Apart from the overall superiority of the team, there are individual battles which help to lift the quality of the sport, and also add a bit of spice to it. If Sachin Tendulkar versus Brian Lara was a subject of animated debates among the previous generation of cricket fans, discussions of Virat Kohli versus Joe Root are beginning to take place now.
In different continents, playing in different time zones, this week the two batsmen held centrestage. The 27-year-old Kohli gave ammo to his fans with a double hundred in the tiny Caribbean Island of Antigua. As if inspired by his close rival’s feat, on the next day, the 25-year-old Root fired an equally impressive 254 at Manchester against Pakistan.
Marvelous in their last innings, both are classical batsmen with sound technique and shots all around the wicket. There’s no better sight than Kohli leaning forward to caress the ball through the covers while Root can take your breath away by standing tall, and, with vertical bat, easing the ball away through extra cover.
Javed Miandad, rated among the premier batsmen of the 1980s, doesn’t hesitate to call them the top-two batters in the world.
“I look at the performance of the player not the reputation. They have to go and get the runs and leave everything on the people to decide who is number one,” states Javed Miandad when HT called for his opinion.
“Both have unique qualities and are the two top players of the world now. They are key batsmen for their respective teams and it’s very difficult to rank them. When they are on the wicket you look forward to watching them,” observes Miandad.
The former Pakistan captain sees shades of himself in Kohli. “Kohli is aggressive and has matured quickly. He enjoys batting under pressure, and takes the team’s pressure like I used to for Pakistan and bat according to the team’s need… when to play fast, slow or waste time. Similarly, Kohli can change the game, he has the quality and can play shots all over. He is a dashing player.”
As for Root, the former Pakistan captain admires his great hunger for runs. “Root is very hardworking, and has tremendous powers of concentration. He simply seems to love batting and can occupy the crease for long hours.”
In the modern era, the challenges on batsmen are more for they have to prove themselves across three formats. Test cricket, one-day cricket and Twenty20, all put different demands. Test cricket tests the batsman’s temperament and skill, T20 cricket demands lot of power hitting and quick thinking.
Kohli and Root are among the rare breed of batsmen, who can be proud of the way they are switching gears and playing styles. There’s little to separate the two in the longer format of the game in the last two seasons, but in the limited overs, Kohli has set the benchmark.
After 42 Tests, Kohli is averaging in the mid-40s and has 12 hundreds (Antigua was his first double hundred). Playing in his 44th Test, Root is averaging 50 plus with 10 hundreds (including two double).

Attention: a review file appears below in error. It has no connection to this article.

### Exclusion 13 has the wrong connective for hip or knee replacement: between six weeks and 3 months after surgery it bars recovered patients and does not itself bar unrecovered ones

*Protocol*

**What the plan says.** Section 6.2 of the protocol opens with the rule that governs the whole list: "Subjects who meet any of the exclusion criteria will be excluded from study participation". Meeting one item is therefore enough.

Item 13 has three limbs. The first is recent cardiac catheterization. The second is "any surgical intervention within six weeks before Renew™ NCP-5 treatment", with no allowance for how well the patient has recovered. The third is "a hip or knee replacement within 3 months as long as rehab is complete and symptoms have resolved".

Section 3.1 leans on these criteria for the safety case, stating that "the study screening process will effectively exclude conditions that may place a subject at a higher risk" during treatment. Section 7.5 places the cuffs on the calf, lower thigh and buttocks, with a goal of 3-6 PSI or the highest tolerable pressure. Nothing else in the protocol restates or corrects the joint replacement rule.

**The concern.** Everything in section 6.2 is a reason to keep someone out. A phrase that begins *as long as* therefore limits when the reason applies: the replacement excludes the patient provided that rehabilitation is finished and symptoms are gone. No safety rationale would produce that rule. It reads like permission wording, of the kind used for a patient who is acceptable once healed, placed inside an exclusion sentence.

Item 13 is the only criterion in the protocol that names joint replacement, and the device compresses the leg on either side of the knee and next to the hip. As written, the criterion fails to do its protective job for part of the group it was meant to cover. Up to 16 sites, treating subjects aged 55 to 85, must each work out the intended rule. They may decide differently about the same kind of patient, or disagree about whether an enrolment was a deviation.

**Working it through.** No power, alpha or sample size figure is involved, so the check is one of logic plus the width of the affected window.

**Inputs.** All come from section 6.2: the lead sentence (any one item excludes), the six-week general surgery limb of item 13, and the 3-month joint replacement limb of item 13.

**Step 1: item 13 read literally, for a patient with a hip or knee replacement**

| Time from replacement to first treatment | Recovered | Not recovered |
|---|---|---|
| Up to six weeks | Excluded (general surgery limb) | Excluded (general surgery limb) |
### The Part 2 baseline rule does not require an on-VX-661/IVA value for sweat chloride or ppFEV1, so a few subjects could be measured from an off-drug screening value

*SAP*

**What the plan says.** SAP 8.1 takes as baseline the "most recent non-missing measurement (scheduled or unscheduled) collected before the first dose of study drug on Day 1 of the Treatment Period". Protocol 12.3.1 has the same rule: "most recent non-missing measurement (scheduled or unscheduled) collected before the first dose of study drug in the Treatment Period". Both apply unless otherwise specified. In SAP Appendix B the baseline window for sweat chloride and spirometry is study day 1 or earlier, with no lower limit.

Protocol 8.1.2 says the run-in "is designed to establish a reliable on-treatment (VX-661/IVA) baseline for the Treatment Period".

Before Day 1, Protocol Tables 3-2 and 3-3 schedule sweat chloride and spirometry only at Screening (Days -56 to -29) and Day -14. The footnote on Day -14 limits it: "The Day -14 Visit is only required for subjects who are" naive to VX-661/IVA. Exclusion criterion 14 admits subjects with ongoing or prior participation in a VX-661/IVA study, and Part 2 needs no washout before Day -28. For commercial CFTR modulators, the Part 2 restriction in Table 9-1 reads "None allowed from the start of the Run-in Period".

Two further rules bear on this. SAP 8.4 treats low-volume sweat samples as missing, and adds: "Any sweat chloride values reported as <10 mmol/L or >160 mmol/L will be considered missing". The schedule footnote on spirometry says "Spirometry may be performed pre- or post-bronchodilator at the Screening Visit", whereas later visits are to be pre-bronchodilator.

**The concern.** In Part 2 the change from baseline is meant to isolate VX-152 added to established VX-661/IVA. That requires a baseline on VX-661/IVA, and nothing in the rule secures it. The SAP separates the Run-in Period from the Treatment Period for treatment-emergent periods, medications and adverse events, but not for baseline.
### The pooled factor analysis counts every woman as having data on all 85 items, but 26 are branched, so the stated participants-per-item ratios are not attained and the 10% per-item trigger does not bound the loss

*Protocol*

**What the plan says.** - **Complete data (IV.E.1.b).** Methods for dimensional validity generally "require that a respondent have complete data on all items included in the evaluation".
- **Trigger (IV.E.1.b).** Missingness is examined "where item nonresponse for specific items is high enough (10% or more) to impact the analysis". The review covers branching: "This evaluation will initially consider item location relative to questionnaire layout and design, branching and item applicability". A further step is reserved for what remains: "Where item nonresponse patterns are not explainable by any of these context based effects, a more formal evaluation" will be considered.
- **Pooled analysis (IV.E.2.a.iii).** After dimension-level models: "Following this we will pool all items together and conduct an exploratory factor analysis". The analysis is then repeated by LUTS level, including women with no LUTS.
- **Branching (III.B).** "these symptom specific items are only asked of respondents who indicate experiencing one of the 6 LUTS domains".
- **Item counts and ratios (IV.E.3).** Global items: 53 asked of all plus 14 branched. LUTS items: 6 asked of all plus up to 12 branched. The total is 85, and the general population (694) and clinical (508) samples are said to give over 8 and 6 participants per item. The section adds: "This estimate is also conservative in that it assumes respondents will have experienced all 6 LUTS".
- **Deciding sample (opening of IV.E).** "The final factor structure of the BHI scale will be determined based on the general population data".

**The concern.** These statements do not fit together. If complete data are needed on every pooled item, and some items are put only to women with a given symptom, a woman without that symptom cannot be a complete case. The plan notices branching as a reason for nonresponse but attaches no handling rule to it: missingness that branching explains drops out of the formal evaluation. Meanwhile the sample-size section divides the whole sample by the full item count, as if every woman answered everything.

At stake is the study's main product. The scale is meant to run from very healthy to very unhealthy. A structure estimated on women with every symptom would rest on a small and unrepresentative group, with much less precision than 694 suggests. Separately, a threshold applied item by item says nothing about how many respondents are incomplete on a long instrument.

This year has mainly been about T20 cricket and Kohli has been spectacular. Root doesn’t have the runs to match the Indian captain, but he has given enough proof of his potential in the format. If Kohli was spectacular at world T20, Root took England to the final.
It’s Kohli’s record in the ODIs which Root will find difficult to match. The Indian has played almost 100 games more and has raced away to 25 centuries while Root is stuck on eight.
India’s former middle-order batsman and captain, Dilip Vengsarkar says: “Kohli is best in the world and Root is not very far behind. Root is very effective but not as classy as Kohli. Kohli dominates and it makes things easier for other batsmen.”
It’s mainly about how you play in different conditions, and fare away from home. For Kohli, the double hundred in Antigua was important because he had struggled in the Caribbean in his debut series, so this was a way to prove himself. Now, the one test he has to pass is England. Kohli has got runs in Test cricket everywhere but had flopped on the 2014 tour against the England pacers.
“Kohli should spend a year or two in England playing county cricket. It benefits every batsman. He has to adapt now in England,” advises Vengsarkar, who had given Kohli the first break in the Indian team during his time as chairman of selectors.
Former head batting coach at India’s National Cricket Academy (from 2010-13), Dinesh Nanavati says their ability to map the conditions and the bowling attacks sets Kohli and Root apart from the rest.
As an example, Nanavati, a Level C coach, analysed their double hundreds this week. “Against West Indies both Cheteshwar Pujara and Ajinkya Rahane fell as they played too early and the wicket was slow. On the same track, Kohli decided not to play certain shots and prospered.
“That day (during his innings of 254) the first shot that Root played was a backfoot drive through covers, which was great, which showed his ability to judge the wicket very quickly.”
The former Saurashtra batsman though rated Kohli ahead of Root. “The two look a notch above everyone. Root is very good in Tests and ODIs but has not done as much as Kohli in T20s. Kohli is successful in all formats and has the extra burden of captaincy.”
Miandad, though, says comparisons are futile because it’s difficult to judge unless the two are playing in the same team, in the same conditions. “They should be made to play on different surfaces, from turning to seaming to bouncy, against four top quality bowlers.”
Kohli versus Root has all the makings of the next great contest for the mantle of the world’s best batsman. And, with Root earmarked for England’s captaincy, after Alastair Cook, it’s going to add to the rivalry!